HANOI/SEOUL (Reuters) - North Korea’s foreign minister, Ri Yong Ho, will visit Vietnam this month to learn about its model of economic reform, a diplomatic source and media reported on Wednesday.
Ri will visit the Vietnamese capital, Hanoi, for three days from Nov. 27 to inspect industrial zones and interview economic experts, a diplomatic source with direct knowledge of the trip told Reuters.
South Korea’s Yonhap news agency, citing unidentified sources, also reported that Ri would make the three-day trip at that time.
Vietnam’s foreign ministry did not immediately respond to a request for comment. South Korea’s foreign ministry said it was not aware of Ri’s visit.
After years of self-imposed isolation, and sanctions for its development of nuclear weapons and ballistic missiles, North Korea has this year been trying to build its foreign contacts.
Its leader, Kim Jong Un, has spoken of his hopes for reform of North Korea’s economy and has looked to examples in the region.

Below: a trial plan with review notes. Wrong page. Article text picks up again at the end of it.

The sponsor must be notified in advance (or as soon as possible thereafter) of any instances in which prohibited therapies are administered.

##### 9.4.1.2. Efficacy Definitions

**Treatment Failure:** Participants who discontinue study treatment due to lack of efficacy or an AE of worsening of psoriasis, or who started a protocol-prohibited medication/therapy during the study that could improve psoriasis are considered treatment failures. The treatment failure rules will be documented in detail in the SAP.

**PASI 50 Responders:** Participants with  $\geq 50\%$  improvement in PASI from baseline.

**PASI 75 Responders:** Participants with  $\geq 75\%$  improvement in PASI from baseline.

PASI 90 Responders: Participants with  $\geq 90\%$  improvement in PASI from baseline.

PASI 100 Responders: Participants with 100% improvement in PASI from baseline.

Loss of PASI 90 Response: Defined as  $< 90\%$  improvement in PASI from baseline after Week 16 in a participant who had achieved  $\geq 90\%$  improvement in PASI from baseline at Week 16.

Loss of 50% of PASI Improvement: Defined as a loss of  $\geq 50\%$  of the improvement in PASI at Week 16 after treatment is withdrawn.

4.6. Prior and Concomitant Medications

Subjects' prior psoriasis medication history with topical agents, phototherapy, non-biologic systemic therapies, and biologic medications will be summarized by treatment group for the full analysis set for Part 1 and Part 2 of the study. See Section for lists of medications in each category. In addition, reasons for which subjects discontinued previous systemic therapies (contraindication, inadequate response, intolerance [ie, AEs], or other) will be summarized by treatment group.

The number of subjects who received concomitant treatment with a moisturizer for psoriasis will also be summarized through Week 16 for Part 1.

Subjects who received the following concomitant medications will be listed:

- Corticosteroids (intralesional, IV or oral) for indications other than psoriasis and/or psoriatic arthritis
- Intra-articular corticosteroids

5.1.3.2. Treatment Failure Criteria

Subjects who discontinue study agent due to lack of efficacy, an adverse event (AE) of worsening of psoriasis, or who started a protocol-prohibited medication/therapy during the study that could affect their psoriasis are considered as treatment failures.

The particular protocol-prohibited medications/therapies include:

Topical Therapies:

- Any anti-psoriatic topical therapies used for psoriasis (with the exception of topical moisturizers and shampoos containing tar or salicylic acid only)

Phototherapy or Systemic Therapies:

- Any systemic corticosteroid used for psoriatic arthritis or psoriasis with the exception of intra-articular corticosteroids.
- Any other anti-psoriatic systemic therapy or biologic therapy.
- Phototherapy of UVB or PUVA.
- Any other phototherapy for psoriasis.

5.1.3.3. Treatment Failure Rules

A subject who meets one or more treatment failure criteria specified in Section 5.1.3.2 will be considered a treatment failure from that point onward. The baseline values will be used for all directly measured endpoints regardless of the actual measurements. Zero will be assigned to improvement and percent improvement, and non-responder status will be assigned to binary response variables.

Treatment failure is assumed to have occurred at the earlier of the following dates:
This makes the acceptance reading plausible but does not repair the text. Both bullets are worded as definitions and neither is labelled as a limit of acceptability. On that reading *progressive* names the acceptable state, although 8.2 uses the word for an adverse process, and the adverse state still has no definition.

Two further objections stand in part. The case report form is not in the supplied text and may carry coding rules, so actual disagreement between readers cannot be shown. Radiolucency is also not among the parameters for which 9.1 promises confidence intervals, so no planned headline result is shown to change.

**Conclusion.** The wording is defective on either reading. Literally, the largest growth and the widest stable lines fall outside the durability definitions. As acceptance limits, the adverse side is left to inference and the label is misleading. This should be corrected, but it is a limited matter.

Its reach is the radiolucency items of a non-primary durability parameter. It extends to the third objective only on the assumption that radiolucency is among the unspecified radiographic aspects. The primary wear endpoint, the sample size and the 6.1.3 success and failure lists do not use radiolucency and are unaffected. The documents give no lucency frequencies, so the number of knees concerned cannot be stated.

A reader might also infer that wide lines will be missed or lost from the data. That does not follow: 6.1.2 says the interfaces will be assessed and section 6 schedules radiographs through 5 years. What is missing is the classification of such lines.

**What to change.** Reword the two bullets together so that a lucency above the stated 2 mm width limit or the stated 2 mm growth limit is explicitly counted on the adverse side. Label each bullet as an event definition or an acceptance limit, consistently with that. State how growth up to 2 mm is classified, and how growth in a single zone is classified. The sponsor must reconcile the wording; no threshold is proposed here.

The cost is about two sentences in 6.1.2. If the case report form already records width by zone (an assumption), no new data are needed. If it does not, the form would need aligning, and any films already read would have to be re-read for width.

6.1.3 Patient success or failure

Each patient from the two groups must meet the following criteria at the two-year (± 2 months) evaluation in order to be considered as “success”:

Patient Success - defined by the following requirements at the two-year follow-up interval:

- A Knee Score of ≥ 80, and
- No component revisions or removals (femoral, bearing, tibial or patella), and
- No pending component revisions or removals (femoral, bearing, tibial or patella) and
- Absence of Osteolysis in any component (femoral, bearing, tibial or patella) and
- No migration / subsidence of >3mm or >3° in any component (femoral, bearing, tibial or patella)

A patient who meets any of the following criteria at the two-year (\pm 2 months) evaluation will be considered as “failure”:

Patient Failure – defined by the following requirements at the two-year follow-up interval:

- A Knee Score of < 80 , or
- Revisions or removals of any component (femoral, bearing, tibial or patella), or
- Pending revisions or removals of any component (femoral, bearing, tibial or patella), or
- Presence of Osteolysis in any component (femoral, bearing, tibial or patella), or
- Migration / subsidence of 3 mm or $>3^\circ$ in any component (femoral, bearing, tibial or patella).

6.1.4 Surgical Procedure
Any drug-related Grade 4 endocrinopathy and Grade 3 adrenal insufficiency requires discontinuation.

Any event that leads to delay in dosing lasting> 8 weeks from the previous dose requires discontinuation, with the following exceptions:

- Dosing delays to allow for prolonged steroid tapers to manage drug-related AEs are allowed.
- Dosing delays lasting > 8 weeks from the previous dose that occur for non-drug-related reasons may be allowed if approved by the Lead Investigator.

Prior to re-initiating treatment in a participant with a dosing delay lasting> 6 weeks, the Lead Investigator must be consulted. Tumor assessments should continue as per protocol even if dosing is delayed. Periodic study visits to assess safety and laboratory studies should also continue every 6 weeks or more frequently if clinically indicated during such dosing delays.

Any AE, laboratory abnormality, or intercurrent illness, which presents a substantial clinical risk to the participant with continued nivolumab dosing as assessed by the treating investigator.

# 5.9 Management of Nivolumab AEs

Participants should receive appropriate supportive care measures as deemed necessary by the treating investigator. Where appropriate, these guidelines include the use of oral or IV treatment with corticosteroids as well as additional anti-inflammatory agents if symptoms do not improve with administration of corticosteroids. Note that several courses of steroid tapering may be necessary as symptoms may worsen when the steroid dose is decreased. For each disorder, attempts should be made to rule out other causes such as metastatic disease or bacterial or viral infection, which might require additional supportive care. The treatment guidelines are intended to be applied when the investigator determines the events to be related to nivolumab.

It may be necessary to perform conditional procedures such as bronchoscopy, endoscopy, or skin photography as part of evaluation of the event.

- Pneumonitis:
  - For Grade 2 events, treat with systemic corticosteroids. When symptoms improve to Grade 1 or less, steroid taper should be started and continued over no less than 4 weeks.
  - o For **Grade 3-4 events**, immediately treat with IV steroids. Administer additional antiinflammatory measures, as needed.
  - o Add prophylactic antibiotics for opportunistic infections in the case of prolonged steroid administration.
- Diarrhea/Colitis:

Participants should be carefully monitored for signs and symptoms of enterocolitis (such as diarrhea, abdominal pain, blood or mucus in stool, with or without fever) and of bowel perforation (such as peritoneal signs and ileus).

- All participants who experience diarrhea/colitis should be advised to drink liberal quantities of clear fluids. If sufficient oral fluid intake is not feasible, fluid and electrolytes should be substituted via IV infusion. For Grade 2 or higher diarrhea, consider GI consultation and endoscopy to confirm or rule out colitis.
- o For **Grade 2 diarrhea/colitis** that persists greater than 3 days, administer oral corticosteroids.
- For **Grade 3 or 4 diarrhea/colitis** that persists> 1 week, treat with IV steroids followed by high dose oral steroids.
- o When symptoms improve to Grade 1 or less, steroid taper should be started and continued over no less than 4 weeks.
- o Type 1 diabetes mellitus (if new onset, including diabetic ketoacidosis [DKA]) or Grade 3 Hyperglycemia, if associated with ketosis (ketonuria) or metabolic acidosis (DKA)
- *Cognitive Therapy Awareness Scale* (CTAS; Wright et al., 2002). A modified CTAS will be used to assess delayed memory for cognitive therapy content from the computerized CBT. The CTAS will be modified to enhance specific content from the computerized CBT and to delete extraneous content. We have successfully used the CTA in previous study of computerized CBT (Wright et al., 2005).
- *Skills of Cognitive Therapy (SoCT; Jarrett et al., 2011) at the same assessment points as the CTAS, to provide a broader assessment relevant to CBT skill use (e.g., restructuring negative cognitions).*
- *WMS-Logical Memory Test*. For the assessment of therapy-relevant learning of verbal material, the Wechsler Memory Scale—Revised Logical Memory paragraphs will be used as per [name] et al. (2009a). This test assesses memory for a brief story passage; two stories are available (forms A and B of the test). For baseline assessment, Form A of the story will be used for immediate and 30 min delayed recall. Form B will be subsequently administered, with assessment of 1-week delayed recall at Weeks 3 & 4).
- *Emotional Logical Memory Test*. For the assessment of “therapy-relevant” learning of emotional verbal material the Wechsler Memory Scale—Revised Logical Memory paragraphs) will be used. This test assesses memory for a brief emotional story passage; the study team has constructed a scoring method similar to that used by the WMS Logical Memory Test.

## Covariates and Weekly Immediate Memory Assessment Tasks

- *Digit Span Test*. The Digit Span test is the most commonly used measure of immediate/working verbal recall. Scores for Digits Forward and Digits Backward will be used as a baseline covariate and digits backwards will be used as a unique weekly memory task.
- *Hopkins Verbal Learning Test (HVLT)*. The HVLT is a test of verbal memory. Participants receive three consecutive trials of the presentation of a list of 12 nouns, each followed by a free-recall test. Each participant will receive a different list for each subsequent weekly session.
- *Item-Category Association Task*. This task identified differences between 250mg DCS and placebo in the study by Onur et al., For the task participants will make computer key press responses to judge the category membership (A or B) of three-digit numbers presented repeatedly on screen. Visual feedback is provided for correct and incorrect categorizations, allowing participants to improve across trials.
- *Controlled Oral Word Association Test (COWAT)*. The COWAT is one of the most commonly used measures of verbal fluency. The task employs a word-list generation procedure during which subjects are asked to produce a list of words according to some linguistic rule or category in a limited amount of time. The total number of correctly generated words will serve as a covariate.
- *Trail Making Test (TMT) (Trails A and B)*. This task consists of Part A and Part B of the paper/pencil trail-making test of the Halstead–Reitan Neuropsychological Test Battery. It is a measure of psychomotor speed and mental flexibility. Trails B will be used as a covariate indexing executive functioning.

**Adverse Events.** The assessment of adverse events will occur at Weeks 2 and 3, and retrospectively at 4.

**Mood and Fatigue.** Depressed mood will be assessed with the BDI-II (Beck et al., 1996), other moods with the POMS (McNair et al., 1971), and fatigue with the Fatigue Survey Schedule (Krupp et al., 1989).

Kim met South Korean President Moon Jae-in three times this year. In their talks, Kim repeatedly cited Vietnam’s successes, South Korean media reported.
Kim also help a summit with U.S. President Donald Trump in Singapore in June, when he was cited by North Korean media as expressing his admiration for Singapore’s economic development.
U.S. officials have said Vietnam’s socialist market economy could be an example for North Korea.
Yonhap said Ri had told the Vietnamese government that North Korea hoped to learn from Vietnam’s model of development.
This week Kim hosted President Miguel Diaz-Canel of Cuba - another country under U.S. sanctions - during a lavish visit in Pyongyang, where the two leaders vowed to boost their cooperation.
Reporting by James Pearson in HANOI; Hayoung Choi, Josh Smith in SEOUL; Editing by Robert Birsel